From ControlTheoryPro.com

1 Declaring a complex number in MATLAB
Complex numbers in MATLAB are doubles with a real part and an imaginary part. The imaginary part is declared by using the 'i' or 'j' character. For example, to declare a variable as '1 + i' just type:
>> compnum = 1 + i compnum = 1.000 + 1.000i >> compnum = 1 + j compnum = 1.000 + 1.000i
Note that if you use j MATLAB still displays i on the screen.
Since i is used as the complex number indicator it is not recommended to use it as a variable, since it will assume it's a variable if given a choice.
>> i = 3; %bad idea >> a = 1 + i a = 4
However, since implicit multiplication is not normally allowed in MATLAB, it is still possible to declare a complex number like this:
>> i = 3; >> a = 1i + 1 a = 1.000 + 1.000i
It's best still not to declare i as a variable, but if you already have a long program with i as a variable and need to use complex numbers this is probably the best way to get around it.
If you want to do arithmetic operations with complex numbers make sure you put the whole number in parenthesis, or else it likely will not give the intended results.
2 Arithmetic operations that create complex numbers
There are several operations that create complex numbers in MATLAB. One of them is taking an even root of a negative number, by definition.
>> (1)^0.5 ans = 0.000 + 1.000i >> (3)^0.25 ans = 0.9306 + 0.9306i
As a consequence of the Euler formula, taking the logarithm of a negative number also results in imaginary answers.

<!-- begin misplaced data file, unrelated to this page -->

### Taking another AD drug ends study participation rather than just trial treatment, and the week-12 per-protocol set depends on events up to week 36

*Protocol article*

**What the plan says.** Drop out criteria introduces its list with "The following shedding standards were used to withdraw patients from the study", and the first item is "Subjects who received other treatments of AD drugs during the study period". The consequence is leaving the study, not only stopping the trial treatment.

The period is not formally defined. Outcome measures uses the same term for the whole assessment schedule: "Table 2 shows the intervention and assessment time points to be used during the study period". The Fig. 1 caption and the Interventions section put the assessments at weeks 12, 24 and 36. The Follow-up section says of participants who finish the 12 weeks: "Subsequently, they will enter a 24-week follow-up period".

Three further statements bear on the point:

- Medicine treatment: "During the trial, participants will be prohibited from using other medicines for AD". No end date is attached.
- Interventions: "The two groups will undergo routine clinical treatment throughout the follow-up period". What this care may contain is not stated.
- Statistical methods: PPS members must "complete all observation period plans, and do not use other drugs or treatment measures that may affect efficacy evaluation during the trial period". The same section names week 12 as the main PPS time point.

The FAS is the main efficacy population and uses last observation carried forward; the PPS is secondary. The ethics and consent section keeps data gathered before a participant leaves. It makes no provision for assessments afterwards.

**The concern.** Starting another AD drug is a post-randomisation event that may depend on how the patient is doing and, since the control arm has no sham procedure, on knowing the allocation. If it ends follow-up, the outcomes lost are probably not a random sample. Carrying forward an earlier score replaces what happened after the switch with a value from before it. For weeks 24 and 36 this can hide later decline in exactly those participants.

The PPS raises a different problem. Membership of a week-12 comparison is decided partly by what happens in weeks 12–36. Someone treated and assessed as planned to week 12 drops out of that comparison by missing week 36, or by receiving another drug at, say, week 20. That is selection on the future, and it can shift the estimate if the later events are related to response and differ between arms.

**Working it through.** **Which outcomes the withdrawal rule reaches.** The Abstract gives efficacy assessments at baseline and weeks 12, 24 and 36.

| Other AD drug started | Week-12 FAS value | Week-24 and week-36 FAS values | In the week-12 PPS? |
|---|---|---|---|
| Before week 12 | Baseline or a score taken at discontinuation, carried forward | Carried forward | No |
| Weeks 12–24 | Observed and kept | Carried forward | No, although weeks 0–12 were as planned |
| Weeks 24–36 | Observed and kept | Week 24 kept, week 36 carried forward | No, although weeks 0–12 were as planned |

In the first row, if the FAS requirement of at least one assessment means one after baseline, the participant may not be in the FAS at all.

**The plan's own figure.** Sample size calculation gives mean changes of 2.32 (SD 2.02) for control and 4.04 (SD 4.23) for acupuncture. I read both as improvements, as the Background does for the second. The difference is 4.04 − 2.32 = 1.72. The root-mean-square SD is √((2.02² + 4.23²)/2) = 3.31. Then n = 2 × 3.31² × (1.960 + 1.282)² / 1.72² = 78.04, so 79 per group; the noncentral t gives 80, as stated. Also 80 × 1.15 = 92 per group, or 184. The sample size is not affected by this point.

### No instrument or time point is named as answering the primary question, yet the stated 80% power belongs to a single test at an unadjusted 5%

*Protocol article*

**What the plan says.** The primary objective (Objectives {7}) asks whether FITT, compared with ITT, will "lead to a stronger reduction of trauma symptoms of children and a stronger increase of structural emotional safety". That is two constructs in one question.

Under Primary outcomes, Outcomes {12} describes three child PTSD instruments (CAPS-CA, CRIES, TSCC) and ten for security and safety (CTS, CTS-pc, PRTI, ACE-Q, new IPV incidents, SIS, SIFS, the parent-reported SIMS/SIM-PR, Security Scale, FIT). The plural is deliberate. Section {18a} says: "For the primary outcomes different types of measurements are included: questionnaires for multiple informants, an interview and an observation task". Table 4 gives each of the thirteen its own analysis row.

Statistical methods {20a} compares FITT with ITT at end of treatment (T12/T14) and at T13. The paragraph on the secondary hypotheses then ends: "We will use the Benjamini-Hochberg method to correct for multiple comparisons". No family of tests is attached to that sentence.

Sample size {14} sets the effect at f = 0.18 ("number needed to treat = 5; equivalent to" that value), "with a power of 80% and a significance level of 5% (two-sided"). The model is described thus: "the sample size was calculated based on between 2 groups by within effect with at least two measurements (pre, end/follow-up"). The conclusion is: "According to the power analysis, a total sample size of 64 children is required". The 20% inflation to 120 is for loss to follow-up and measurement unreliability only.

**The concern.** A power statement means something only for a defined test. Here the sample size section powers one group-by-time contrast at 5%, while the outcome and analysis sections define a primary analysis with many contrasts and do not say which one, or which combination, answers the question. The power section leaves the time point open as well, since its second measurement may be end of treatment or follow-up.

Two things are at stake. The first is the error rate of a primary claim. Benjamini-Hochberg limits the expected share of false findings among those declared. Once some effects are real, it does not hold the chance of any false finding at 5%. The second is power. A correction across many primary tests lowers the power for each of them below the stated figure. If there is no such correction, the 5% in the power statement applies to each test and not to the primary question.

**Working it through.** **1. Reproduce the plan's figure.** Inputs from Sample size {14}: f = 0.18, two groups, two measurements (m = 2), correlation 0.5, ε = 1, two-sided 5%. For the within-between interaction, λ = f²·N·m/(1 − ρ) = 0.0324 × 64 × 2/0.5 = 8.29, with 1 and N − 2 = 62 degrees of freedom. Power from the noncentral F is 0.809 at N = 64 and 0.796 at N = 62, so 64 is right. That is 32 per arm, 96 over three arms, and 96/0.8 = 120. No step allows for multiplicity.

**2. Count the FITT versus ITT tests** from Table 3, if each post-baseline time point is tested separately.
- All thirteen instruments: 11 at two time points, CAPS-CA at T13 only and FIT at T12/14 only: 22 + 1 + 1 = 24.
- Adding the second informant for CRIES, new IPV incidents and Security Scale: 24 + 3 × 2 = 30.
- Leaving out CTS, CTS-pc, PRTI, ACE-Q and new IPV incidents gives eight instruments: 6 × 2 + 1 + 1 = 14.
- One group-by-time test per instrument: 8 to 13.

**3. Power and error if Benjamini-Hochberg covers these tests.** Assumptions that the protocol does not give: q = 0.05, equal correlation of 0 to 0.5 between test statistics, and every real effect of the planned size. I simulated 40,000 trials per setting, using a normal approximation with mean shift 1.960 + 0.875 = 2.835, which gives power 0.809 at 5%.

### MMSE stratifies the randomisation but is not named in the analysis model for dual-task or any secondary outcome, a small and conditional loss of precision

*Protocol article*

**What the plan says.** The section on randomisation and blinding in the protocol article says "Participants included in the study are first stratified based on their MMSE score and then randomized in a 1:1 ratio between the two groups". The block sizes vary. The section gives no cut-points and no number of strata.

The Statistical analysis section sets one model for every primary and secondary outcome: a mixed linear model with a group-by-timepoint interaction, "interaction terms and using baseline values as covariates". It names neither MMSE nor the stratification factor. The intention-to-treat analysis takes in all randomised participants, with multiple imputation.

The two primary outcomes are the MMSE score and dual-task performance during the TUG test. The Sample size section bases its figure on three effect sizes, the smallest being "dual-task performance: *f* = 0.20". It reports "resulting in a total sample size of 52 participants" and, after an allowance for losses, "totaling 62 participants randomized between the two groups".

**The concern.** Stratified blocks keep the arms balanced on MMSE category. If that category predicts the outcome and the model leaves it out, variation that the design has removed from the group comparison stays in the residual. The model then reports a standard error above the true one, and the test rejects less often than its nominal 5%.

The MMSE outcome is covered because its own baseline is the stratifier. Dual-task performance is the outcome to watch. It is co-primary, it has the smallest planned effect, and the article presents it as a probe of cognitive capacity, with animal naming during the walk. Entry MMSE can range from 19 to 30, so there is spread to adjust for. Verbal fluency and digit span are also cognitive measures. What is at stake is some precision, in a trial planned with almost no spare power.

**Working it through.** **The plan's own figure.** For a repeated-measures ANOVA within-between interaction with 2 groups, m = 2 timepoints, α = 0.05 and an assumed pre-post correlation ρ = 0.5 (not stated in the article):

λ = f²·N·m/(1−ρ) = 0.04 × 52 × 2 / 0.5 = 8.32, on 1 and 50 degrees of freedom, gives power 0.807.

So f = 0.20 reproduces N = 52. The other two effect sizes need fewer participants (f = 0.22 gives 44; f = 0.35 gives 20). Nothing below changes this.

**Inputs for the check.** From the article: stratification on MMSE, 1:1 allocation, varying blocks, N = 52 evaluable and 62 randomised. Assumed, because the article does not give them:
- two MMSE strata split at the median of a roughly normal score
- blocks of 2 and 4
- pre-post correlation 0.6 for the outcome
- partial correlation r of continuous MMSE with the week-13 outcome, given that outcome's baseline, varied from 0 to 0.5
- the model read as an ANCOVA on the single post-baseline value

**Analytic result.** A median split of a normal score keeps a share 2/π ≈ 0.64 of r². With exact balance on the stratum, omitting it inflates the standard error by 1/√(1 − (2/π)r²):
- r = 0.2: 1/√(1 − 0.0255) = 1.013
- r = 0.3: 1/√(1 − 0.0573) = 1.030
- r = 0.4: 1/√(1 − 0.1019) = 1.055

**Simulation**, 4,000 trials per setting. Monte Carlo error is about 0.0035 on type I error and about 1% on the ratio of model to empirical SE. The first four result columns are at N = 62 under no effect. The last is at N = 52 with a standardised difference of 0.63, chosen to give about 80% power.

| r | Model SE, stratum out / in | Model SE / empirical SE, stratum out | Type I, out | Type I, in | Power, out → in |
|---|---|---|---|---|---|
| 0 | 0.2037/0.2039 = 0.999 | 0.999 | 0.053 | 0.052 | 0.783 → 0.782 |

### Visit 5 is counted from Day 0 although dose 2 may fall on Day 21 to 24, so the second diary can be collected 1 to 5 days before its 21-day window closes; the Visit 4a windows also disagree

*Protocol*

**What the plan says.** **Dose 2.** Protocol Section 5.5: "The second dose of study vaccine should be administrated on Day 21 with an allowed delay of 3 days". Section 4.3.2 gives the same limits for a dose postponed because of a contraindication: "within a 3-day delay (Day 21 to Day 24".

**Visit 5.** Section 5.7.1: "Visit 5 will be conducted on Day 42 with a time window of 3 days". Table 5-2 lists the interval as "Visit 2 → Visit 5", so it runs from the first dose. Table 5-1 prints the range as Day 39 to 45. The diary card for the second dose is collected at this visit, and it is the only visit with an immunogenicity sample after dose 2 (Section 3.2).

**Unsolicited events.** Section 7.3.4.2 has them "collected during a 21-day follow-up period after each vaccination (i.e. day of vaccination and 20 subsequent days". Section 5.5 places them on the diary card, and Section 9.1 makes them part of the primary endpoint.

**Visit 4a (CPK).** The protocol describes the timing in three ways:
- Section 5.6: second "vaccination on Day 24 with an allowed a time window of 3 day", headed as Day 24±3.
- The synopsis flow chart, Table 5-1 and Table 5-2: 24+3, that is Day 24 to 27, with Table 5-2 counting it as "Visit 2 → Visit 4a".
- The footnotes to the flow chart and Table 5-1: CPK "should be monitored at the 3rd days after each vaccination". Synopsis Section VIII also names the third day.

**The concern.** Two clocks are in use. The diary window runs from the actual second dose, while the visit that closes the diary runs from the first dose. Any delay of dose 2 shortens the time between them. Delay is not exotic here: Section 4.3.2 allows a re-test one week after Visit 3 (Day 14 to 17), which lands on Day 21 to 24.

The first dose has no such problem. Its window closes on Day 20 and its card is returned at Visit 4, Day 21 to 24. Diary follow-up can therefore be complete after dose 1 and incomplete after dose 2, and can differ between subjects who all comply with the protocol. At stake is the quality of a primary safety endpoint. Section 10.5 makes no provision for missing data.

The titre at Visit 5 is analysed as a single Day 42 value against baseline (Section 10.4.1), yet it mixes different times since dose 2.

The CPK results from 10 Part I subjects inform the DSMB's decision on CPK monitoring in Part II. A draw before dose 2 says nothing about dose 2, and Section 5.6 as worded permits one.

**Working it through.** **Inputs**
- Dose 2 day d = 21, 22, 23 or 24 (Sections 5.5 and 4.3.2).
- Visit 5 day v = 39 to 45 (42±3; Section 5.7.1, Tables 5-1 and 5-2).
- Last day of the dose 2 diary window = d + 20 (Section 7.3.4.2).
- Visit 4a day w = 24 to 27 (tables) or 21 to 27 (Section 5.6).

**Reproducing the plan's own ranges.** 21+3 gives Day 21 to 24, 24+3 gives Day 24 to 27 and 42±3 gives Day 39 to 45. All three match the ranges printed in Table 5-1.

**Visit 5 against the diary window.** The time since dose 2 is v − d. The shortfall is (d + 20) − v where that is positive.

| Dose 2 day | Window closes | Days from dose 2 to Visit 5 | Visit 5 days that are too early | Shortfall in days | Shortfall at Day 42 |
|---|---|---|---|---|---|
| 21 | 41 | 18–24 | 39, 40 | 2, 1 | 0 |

>> log(1) ans = 0 + 3.1416i
In addition, the roots of functions found with the 'roots' function (for polynomials) or some other rootfinding function will often return complex answers.
3 MATLAB functions to manipulate complex values
First of all, it is helpful to tell whether a given matrix is real or complex when programming, since certain operations can only be done on real numbers. Since complex numbers don't have their own class, MATLAB comes with another function called 'isreal' to determine if a given matrix is real or not. It returns 0 if any of the inputs are complex.
>> A = [1 + i, 3]; >> isreal(A) ans = 0 >> isreal(A(2)) ans = 1
Notice that it is possible to have real and complex numbers in the same array, since both are of class double. The function is set up this way so that you can use this as part of a conditional, so that a block only is executed if all elements of array A are real.
To extract just the real part of a complex variable use the 'real' function. To extract just the complex part use the 'imag' function.
>> real(A) ans = 1 3 >> imag(A) ans = 1 0
One thing you may need to do is perform an operation on the real values of an array but not the complex values. MATLAB does not have a function to directly do this, but the following pair of commands lets you put only the real values into another array:
>> RealIndex = (imag(A) == 0); %if imaginary part is zero then the number is real) >> RealOnly = A(RealIndex) RealOnly = 3